President Obama made a surprise announcement this morning: after over fifty years of frostiness, the U.S. will be re-establishing a diplomatic relationship with Cuba. In Havana, many Cubans celebrated the news, calling normalization "a shot of oxygen, a wish come true." To homeland security expert Juliette Kayyem, it's a sign that sanity has taken over at long last.

"The Cold War is over," she said.  

Normalization eases a host of national security worries for the United States, said Kayyem, including the concern over a mass migration from Cuba if the political situation in the country worsens. It also allows for freer commerce between the two nations, providing the struggling Cuban economy with an influx of American cash from exports like cigars.

Kayyem said the move falls squarely within the president's constitutional powers, but that doesn't mean he won't have to duke it out with Congress come January.

"Constitutionally this is purely in his camp. This is foreign relations. Where he chooses to open up an embassy is his," she said. "Obviously the Senate Republicans can come back and close off money for an embassy or something. We will see that fight."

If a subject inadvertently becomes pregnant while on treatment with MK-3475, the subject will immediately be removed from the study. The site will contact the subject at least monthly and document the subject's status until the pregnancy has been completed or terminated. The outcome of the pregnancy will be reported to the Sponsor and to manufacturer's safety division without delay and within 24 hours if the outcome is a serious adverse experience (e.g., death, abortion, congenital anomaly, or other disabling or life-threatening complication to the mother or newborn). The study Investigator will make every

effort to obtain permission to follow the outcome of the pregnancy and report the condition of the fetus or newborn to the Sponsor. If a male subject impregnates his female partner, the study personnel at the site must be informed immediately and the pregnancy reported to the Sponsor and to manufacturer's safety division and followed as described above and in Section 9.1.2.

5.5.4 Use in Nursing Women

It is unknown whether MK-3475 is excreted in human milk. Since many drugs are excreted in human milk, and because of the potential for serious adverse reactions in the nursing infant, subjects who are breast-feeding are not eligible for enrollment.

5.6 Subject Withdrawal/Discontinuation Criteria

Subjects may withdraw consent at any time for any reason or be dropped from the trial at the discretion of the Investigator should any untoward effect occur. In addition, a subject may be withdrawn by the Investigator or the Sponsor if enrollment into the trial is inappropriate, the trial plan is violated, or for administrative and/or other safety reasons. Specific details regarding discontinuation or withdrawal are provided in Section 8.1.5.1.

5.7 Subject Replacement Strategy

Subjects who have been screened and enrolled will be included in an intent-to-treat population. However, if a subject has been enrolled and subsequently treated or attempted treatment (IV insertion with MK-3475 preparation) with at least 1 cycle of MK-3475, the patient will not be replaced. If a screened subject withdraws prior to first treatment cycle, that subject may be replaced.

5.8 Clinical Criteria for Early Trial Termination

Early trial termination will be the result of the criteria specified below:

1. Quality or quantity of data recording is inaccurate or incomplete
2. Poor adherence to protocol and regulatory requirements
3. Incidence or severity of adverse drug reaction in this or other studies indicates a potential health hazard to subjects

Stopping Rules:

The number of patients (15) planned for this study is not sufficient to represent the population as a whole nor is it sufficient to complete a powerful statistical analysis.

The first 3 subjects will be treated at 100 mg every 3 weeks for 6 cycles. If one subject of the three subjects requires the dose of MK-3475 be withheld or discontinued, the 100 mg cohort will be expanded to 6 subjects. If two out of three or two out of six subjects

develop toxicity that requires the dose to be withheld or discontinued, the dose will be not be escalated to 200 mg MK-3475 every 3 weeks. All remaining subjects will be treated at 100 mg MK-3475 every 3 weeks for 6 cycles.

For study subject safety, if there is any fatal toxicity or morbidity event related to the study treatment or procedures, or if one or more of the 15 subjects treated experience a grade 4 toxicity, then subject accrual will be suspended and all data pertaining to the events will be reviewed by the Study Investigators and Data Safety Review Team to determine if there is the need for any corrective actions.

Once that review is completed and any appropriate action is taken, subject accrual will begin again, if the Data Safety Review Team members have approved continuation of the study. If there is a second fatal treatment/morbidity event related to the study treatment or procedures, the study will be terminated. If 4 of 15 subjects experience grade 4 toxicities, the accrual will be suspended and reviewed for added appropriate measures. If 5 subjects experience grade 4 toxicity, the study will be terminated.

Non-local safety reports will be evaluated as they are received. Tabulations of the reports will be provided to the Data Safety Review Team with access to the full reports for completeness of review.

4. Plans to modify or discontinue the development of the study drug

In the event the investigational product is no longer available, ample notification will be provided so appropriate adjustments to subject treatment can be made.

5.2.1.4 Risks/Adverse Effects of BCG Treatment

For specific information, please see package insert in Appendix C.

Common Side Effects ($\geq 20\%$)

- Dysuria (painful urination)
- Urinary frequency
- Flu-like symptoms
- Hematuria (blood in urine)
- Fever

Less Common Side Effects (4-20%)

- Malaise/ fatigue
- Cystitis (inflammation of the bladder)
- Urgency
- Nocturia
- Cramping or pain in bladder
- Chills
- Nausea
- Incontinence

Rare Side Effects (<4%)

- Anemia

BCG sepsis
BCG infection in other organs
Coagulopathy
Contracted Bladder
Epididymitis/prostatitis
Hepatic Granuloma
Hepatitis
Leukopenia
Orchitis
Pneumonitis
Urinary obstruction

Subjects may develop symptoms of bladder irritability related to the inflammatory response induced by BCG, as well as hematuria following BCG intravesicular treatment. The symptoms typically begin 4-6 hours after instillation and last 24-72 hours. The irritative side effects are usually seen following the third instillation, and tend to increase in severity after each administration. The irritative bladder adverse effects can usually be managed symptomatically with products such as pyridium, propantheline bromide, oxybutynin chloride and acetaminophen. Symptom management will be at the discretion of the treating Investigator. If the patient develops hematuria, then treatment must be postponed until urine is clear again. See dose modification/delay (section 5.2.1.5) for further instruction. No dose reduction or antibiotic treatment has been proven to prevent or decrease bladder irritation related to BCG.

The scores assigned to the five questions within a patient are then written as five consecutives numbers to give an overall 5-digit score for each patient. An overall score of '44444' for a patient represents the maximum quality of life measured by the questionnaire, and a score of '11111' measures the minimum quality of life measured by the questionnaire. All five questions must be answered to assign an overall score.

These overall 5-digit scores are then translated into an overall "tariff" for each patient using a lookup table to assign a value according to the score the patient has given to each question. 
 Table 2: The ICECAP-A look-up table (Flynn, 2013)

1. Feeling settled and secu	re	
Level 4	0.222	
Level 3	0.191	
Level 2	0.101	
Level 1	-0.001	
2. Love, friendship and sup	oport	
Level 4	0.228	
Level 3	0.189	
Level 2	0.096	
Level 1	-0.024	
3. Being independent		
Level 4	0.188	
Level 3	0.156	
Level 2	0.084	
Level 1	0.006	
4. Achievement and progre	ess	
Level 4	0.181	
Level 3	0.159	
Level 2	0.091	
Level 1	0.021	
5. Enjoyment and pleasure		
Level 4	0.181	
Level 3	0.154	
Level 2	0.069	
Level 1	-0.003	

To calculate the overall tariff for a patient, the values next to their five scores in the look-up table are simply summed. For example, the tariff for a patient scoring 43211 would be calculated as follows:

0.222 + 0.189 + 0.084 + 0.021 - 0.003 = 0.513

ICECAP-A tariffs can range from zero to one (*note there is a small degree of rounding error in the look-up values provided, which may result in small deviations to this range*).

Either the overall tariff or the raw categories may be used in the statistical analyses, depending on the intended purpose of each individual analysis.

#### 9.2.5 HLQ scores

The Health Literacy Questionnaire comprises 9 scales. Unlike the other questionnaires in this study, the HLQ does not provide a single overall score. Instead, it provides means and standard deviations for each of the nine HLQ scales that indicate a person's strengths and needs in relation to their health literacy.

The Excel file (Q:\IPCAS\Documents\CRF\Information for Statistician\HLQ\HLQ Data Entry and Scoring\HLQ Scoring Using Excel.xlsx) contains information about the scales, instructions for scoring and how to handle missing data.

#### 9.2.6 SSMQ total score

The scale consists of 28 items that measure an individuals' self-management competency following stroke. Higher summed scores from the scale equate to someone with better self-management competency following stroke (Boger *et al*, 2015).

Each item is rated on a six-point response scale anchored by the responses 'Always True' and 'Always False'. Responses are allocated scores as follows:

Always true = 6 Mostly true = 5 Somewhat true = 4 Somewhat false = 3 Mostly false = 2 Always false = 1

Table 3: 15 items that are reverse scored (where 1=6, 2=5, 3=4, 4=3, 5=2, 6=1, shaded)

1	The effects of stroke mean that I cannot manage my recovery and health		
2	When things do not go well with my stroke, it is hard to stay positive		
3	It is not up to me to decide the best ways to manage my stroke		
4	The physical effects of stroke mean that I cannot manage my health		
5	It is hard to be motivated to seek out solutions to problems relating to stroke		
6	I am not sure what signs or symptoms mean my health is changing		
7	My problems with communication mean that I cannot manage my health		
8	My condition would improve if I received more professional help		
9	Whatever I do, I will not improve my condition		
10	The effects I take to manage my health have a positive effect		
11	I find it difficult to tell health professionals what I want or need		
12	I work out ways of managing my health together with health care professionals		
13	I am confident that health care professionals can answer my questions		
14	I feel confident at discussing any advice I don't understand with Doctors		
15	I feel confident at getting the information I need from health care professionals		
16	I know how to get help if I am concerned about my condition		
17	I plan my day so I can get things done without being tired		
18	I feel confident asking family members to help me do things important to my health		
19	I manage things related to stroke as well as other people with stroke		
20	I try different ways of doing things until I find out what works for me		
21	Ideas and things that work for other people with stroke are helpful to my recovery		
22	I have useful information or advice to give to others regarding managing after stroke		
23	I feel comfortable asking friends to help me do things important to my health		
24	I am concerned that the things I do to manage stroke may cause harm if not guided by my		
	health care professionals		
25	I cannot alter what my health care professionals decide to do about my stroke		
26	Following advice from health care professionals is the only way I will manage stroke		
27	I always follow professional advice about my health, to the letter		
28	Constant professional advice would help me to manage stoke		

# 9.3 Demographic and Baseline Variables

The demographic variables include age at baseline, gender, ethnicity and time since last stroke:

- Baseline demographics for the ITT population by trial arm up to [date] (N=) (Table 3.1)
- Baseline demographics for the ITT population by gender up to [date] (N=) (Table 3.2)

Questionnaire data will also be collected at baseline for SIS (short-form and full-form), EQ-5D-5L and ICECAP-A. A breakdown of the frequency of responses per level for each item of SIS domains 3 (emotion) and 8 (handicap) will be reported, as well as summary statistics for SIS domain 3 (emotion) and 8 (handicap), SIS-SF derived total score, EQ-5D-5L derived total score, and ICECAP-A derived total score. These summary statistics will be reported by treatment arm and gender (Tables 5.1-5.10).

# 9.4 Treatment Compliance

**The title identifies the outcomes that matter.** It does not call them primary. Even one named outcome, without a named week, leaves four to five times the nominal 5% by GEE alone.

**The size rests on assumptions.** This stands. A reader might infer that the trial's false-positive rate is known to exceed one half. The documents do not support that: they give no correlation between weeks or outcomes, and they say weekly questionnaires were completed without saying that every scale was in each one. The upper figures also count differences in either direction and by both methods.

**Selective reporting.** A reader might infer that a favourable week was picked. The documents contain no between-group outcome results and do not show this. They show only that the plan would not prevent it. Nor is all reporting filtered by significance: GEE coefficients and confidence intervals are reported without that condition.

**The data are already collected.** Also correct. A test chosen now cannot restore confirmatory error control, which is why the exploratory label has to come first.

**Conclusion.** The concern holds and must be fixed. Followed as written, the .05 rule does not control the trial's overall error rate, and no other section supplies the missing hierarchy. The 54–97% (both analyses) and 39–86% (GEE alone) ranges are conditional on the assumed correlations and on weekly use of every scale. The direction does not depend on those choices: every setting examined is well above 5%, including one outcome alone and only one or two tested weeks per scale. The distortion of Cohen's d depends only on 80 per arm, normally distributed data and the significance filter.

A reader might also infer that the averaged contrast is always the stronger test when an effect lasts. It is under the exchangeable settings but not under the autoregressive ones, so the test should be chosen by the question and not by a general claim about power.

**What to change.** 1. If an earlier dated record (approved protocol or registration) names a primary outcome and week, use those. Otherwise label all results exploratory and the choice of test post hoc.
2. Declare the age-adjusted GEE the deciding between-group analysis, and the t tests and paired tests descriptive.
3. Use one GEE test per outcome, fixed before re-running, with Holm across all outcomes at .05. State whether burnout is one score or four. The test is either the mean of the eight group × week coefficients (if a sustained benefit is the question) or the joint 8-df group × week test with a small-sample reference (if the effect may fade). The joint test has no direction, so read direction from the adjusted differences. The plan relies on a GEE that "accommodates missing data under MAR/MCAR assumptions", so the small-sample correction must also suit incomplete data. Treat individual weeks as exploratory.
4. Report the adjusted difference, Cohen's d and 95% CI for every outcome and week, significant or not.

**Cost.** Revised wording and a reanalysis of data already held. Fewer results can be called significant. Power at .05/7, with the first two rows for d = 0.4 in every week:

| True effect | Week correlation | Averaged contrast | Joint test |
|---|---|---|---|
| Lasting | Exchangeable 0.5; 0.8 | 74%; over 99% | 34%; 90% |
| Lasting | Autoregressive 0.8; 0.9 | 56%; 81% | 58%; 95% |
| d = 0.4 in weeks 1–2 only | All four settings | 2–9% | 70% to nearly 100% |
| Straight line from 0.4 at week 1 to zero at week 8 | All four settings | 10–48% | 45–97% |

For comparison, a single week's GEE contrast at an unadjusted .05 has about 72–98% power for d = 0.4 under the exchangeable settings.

But, Kayyem predicted, putting up a fight over Cuba would be a politically short-sighted move for Republicans.

"That the Senate Republicans would take this as an issue shows how backwards their notion of the way the world works now," she said. 

"Openness, globalization are the ways in which not only our country will thrive and our state will thrive, but also poor countries like Cuba," Kayyem continued.

To hear more from homeland security expert Juliette Kayyem, tune in to her full interview on Boston Public Radio with Jim Braude and Margery Eagan above.